Remand is probably the worst card in the deck, but it’s still a necessary evil. Note that, against the blue decks, a common line of play is to Remand your own spell in response to the opponent’s Cryptic Command, Mana Leak, or Counterflux to try to recast it next turn.

On Sideboarding

Remand
I still don’t like to give a complete guide because it depends a lot on what you see exactly from your opponent and what kind of read you can get on him or her. But here are some general sideboarding ideas.

Remand is pretty terrible in the following matchups: B/G/x, Affinity, and—to a lesser degree—Pod on the draw. In general, it’s probably okay to take out Remands on the draw against a fair number of decks. Anger of the Gods is bad against decks that don’t have a lot of 3-toughness creatures.

Ancient Grudge, Nature's Claim, and Seal of Primordium are pretty obvious, but I prefer to split them so you can have Nature's Claim and Seal of Primordium for a possible Blood Moon or Leyline of Sanctity.

Anger of the Gods is stellar against Birthing Pod variants and (sometimes) Affinity. The issue with it against Affinity is that the opponent’s nonexplosive draws line up very well against Anger. To use Alex Majlaton’s terminology: piercing with Nexuses as opposed to swarming with Memnites/Pests.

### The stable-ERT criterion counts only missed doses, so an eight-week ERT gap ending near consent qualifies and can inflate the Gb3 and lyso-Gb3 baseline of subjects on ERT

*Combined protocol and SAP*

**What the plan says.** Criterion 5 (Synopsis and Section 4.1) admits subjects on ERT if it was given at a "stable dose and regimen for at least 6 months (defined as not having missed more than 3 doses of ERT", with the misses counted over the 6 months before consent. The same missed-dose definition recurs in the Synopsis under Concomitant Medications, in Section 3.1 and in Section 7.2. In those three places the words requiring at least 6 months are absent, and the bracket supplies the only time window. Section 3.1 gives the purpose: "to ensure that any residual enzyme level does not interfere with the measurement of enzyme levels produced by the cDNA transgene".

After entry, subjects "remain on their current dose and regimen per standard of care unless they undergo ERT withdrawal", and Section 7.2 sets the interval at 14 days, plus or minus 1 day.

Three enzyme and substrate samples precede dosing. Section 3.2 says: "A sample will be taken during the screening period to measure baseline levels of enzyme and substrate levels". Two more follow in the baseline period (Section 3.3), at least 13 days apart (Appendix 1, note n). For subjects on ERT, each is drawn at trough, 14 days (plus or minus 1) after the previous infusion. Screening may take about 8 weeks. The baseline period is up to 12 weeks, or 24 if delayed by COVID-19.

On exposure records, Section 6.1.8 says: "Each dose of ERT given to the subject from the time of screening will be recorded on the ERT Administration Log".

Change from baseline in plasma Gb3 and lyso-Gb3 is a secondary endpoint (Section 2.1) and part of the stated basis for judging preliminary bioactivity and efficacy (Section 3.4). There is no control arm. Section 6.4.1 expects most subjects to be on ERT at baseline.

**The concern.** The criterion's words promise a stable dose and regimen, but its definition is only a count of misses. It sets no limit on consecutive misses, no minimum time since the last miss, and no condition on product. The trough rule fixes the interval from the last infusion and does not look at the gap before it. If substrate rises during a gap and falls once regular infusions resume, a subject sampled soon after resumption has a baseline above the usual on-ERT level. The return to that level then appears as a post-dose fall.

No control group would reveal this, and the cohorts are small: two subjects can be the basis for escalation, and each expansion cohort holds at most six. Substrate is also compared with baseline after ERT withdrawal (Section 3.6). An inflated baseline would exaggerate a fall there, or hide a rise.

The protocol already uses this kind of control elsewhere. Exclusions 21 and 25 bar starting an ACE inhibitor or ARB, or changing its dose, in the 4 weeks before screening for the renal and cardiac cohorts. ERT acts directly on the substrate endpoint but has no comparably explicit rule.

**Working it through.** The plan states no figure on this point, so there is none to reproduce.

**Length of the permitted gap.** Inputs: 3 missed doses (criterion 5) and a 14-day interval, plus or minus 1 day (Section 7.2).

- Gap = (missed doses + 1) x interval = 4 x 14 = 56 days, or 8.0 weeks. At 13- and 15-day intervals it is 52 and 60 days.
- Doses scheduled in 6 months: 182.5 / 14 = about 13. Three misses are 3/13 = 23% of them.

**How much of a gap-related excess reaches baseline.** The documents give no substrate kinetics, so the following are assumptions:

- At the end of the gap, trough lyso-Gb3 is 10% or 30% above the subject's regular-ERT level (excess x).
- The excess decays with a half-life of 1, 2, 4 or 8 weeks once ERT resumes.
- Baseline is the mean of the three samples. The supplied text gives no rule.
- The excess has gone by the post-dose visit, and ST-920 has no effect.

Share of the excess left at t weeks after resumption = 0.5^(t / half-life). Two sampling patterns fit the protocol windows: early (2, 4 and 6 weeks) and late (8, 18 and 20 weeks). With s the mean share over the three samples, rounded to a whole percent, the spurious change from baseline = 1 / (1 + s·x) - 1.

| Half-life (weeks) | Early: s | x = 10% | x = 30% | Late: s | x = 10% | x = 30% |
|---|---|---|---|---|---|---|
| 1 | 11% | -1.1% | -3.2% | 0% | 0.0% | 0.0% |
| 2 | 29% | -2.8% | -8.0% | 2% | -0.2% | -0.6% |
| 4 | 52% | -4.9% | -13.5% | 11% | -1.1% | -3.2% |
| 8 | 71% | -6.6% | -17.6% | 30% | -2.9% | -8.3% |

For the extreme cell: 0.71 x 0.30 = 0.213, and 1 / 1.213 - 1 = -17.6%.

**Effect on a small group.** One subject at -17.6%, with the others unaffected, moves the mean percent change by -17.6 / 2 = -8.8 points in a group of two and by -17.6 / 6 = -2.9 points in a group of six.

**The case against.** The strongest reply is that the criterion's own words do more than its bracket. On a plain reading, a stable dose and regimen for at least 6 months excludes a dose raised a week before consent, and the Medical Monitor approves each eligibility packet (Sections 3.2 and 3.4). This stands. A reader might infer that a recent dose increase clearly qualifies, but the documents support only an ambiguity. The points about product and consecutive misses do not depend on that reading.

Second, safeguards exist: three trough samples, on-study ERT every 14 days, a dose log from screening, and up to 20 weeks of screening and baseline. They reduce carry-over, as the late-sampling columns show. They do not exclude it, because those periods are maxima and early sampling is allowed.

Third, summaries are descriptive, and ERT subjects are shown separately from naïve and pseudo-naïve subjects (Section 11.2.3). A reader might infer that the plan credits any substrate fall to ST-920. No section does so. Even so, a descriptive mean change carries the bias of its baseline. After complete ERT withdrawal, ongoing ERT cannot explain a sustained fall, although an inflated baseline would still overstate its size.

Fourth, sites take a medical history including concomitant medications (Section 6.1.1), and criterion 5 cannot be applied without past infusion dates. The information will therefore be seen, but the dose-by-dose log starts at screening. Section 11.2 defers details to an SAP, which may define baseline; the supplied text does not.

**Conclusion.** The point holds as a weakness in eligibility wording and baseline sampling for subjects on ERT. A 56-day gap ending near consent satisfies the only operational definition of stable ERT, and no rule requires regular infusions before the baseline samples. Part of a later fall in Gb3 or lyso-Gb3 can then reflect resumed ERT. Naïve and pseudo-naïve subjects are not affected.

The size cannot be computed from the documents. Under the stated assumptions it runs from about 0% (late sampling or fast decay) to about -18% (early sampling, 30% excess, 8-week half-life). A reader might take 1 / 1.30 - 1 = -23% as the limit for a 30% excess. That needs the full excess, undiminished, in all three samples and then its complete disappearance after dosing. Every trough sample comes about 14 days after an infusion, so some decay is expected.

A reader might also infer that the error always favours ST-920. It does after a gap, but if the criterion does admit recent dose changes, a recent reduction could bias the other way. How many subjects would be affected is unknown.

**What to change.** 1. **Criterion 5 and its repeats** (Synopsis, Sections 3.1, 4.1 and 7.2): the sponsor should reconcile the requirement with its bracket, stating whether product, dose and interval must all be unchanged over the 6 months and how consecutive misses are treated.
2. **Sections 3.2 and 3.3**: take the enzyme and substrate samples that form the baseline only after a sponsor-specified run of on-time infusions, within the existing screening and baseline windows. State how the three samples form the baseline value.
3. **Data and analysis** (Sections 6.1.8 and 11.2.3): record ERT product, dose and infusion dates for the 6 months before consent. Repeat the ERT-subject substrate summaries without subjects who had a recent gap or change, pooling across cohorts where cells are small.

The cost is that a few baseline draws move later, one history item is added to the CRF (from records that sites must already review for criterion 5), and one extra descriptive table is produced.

Swan Song comes in against other combo or blue decks to try to force through your Primeval Titan, Scapeshift, or Prismatic Omen.

Harmonize comes in against midrange blue decks, Tron, B/G/x, or basically any deck that isn’t trying to combo-kill you or aggressively kill you (Affinity or Burn).

Obstinate Baloth comes in against Burn, B/G/x, or midrange blue decks as well.

Please, please, please remember: You should playtest to figure out what comes out in most of these matchups.

Jund

If Scapeshift isn’t in your wheelhouse, I’ve updated my Jund list here:

I still like this deck on paper, and I definitely think playing eight discard spells in the main deck is correct at the moment. Against a more open field, it’s helpful to know how to sequence your cards given a turn-one discard spell, and it makes the matchup against Twin or R/W/U a lot easier with the full boat of discard.

Dark Confidant
You’re still extremely soft to Tron—and, probably even with four Fulminator Mages in the board, you are still a heavy dog.

The deck still does the same old B/G/x thing: Disrupt, pull ahead with Dark Confidant, Tarmogoyf, or the like, and kill the opponent.




There’s a plethora of other reasonable options if neither of the above decks fits your style:

  • Junk Pod (either with or without Melira, Sylvok Outcast)
  • Affinity
  • Bogles
  • R/G or Mono-Blue Tron
  • Burn (R/w/g or R/w/b or mono-red—Eidolon of the Great Revel provides a significant power boost for this deck)
  • B/G or B/G/W have also posted pretty good results (see Willy Edel’s article on ChannelFireball about B/G/W).
  • U/R or R/U/G Twin
  • R/W/U (with or without Kiki-Jiki, Mirror Breaker).

Just know your deck, and know how to sideboard by jamming in as many games as you can before your next tournament (whether it be a PTQ or Grand Prix Boston–Worcester)!




I hope to record a video with either B/U/G Fastbond/Gush/Mystic Remora or B/U/G Fish in the near future.

Thanks for reading, and please leave any comments here or on Twitter @jkyu06.

Jarvis